Tag Archives: ATmega328P MCU

Build your own GPS pet tracker with TinyDuino

If you’re a pet owner, then you know that there is no worse feeling than losing your beloved animal. If you’re a pet owner, then you also may find yourself wondering from time to time as to what they do all day. Fortunately, this DIY GPS collar will not only allow you track the whereabouts of your cat remotely, but can log its GPS coordinates as well. Meaning, you can download its location whenever you feel like doing a some pet-snooping.


Recently published on MAKE Magazine, Ken Burns shared his GPS cat-tracking collar, built around the ATmega328P based TinyDuino platform. The system is powered by a small, lightweight battery and equipped with a fairly “power-hungry” GPS and microSD card, each of which are enclosed inside an old Tic Tac container.

According to Burns, a small slot was cut into the case in order to allow the cat collar to slide through and the GPS module to sit on the back of a cat’s neck, optimizing antenna reception.


In terms of software, the Maker notes that he used an Arduino sketch running on the TinyDuino, which captured the raw data from the device and writes it to a text file on the microSD card.



“Pop out the microSD, put it in your computer, and you can open up the file in a program like Google Earth and see exactly where your cat was during the day, complete with timestamps.”

Do you have a furry friend at home who could benefit from this DIY collar? You can find the Maker’s step-by-step tutorial on MAKE here.

ATmega328P-based TinkerBots hit Wired’s Gadget Lab

TinkerBots is an Atmel-powered (ATmega328P MCU) building set that enables Makers and hobbyists of all ages to easily create an endless number of toy robots that can be brought to life without wiring, soldering or programming.


Indeed, TinkerBots’ specialized “Power Brain” and kinetic modules twist and snap together with other TinkerBots pieces – and even LEGO bricks – adding movement and interest to whatever sort of robot a Maker can imagine and build.

The centerpiece of the TinkerBots building set is a square, red “Power Brain” module (approximately 1.5”x1.5”x1.5”) that contains Atmel’s ATmega328P microcontroller. This module is tasked with providing wireless power and data transmission to kinetic modules such as motors, twisters, pivots and grabbers.

Kinematics launched its official TinkerBots Indiegogo campaign a few weeks ago, with the building set garnering coverage from a number of prominent publications, including Wired’s Gadget Lab.

“Once you snap together a contraption, you can program it in a few different ways. By pressing the ‘record’ button on the Powerbrain brick and twisting the robot’s motorized parts, it will remember those movements and replicate them when you hit the ‘play’ button. And if you want to step it up and write your own code, you can also program your robots via the Arduino IDE,” writes Wired’s Tim Moynihan.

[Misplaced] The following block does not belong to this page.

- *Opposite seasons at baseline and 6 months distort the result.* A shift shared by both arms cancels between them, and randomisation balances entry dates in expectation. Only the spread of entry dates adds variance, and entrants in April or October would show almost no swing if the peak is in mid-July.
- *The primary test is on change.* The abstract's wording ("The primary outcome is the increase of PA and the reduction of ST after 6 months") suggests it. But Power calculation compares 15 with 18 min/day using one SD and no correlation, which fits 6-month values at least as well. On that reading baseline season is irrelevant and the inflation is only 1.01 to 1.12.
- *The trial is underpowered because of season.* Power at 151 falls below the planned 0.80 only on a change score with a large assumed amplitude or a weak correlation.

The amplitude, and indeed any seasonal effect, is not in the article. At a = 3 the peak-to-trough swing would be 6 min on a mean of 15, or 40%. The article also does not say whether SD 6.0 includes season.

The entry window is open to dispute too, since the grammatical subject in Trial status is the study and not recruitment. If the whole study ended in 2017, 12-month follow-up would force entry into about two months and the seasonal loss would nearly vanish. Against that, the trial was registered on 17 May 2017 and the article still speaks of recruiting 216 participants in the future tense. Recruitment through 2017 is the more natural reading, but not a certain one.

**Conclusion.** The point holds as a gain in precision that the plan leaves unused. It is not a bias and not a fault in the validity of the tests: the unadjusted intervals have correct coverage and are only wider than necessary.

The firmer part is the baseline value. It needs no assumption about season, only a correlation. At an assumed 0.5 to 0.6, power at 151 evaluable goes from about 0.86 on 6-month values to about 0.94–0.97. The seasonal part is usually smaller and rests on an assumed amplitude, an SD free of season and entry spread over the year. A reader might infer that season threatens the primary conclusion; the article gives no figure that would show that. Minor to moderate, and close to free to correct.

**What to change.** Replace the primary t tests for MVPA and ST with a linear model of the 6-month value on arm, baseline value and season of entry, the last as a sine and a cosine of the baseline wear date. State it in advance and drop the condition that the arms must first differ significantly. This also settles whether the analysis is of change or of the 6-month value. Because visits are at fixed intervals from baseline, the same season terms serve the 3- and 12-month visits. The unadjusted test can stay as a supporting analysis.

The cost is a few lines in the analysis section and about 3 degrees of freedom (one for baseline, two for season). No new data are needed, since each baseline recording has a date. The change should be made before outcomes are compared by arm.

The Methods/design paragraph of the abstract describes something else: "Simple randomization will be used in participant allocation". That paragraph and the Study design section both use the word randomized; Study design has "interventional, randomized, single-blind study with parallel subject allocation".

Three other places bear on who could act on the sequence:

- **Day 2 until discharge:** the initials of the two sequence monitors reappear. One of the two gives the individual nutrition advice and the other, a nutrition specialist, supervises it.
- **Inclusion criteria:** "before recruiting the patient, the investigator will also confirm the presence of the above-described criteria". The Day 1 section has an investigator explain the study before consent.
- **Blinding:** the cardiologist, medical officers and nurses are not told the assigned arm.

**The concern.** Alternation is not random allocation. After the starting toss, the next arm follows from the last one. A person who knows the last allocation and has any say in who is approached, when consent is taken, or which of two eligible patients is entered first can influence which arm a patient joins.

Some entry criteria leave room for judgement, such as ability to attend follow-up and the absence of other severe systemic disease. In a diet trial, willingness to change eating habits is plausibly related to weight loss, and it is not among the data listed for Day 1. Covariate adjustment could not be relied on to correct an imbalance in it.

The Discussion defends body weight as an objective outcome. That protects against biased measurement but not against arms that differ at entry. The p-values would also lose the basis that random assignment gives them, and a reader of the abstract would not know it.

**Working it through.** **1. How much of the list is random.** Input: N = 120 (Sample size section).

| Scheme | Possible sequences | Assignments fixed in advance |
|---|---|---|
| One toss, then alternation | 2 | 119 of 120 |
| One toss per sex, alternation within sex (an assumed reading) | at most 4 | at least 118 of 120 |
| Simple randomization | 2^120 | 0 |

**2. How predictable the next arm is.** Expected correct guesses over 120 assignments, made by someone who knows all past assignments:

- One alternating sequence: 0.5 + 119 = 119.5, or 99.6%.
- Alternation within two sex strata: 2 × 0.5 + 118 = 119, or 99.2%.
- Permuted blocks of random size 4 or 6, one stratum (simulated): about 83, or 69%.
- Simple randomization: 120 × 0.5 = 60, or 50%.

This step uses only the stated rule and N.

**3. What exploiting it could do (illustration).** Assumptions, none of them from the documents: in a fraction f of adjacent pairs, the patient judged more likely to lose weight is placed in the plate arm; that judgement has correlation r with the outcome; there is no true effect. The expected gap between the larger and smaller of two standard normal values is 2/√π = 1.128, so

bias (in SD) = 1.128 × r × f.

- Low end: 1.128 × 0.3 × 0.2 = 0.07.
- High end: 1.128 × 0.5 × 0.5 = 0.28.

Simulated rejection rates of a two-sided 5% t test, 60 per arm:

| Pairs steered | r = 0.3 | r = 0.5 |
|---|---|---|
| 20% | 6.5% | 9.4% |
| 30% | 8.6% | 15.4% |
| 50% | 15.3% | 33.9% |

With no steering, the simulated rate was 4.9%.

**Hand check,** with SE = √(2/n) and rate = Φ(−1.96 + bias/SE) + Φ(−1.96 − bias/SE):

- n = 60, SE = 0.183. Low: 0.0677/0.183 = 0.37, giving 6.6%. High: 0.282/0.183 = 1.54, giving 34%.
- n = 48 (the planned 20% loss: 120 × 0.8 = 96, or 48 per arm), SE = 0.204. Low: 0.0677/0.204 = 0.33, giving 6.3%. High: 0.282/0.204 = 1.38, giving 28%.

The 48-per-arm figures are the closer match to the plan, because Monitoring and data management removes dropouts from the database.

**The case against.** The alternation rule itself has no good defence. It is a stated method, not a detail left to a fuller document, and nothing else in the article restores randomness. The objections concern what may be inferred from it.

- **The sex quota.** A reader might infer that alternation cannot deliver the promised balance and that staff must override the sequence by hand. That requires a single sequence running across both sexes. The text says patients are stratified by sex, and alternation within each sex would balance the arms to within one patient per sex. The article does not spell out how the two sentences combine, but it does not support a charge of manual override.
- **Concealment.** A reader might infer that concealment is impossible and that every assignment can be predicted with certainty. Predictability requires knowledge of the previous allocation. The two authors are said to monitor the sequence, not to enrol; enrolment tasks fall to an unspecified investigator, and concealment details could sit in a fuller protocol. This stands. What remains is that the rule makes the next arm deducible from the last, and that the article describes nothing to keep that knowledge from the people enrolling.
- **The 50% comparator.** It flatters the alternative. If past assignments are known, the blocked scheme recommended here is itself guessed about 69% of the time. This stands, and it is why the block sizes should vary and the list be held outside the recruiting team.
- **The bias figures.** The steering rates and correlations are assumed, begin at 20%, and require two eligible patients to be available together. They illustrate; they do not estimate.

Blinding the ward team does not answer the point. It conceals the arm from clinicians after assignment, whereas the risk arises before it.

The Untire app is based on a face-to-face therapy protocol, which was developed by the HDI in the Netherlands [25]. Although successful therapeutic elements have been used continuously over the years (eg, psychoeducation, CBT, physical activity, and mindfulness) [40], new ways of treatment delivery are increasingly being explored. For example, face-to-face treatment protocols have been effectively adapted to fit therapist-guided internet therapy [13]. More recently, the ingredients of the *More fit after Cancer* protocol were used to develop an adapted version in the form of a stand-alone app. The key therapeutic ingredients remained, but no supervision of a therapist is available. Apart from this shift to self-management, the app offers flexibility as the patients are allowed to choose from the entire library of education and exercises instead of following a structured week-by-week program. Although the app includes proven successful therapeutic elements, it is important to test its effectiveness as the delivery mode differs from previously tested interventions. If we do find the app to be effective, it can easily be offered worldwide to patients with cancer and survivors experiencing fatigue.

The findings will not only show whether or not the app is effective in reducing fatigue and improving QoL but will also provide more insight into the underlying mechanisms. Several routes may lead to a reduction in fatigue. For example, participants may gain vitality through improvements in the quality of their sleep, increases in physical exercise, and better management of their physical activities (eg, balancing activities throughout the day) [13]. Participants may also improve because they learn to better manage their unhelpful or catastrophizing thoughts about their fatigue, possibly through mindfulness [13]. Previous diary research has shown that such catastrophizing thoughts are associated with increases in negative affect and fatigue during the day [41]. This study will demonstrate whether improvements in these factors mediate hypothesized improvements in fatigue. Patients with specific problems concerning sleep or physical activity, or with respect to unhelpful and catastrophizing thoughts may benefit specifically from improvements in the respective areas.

“TinkerBots started out as an Indiegogo campaign, and it blew past its $100,000 goal in less than a week; its funding now is nearly double that amount, with about a month left to go in its campaign. You can preorder various kits now, and prices vary depending on the number and type of pieces in each set. For $160, you get a basic car-building set with the Powerbrain, motors, wheels, a twister joint and some other bricks. There’s an animal-themed set for $230, a grabber claw set for $400 and $500 gets you a fully loaded kit with bricks to build anything.”

Interested in learning more? You can check out the official Indiegogo TinkerBots page here.

Reactor Core is an AVR programmer

The Reactor Core – which recently surfaced on Kickstarter – is a hardware programming platform for Arduino boards and stand-alone AVR-based microcontrollers (MCUs). 

Designed by Frank Fox, the Reactor Core is powered by Atmel’s ATmega328P MCU and an FT232R for USB to serial communication.

“The Arduino IDE has a fantastic option of directly programming microcontrollers using ISP [and] we included a ATmega328P (equivalent to an Arduino Uno board) on the programmer,” Fox explained.

“This allows you to program compatible blank ATmega microcontrollers with the Arduino bootloader. Once the bootloader is installed, then they are ready for use with the Arduino software. You can then switch back to the USB/serial connection to upload your sketches.”

The Reactor Core also includes an integrated ZIF socket for a number of Atmel’s ATtiny chips.

“To make  programming easier, we built in a ZIF socket. You setup the Reactor Core as an ISP, place your ATtiny chip in the ZIF socket, select the type of chip in the Board option, upload the sketch and then remove to install into your circuit,” said Fox.

“With the ZIF we will have support for both the ATtiny84 and ATtiny85. Using the ISP header you can connect to other compatible microcontrollers.”

As Fox notes, Makers can use the platform to self-replicate the bootloader to a blank microcontroller, thereby creating a cloned MCU.

“We think of this process like the chain reaction in a nuclear power plant. Once the first reaction happens, additional reactions are triggered. You can have dozens of projects all powered by the microcontrollers you programmed yourself. The Reactor Core is a device to empower you to make more reactions happen,” he added.

“The Reactor Core is also a way to simplify your life. Instead of having an Arduino, a programmer shield and a USB to serial converter, you only need the Reactor Core for all of these processes. This way if your Arduino is tied up on a project, you can still prototype another.”

Interested in learning more? You can check out the Reactor Core’s official Kickstarter page here.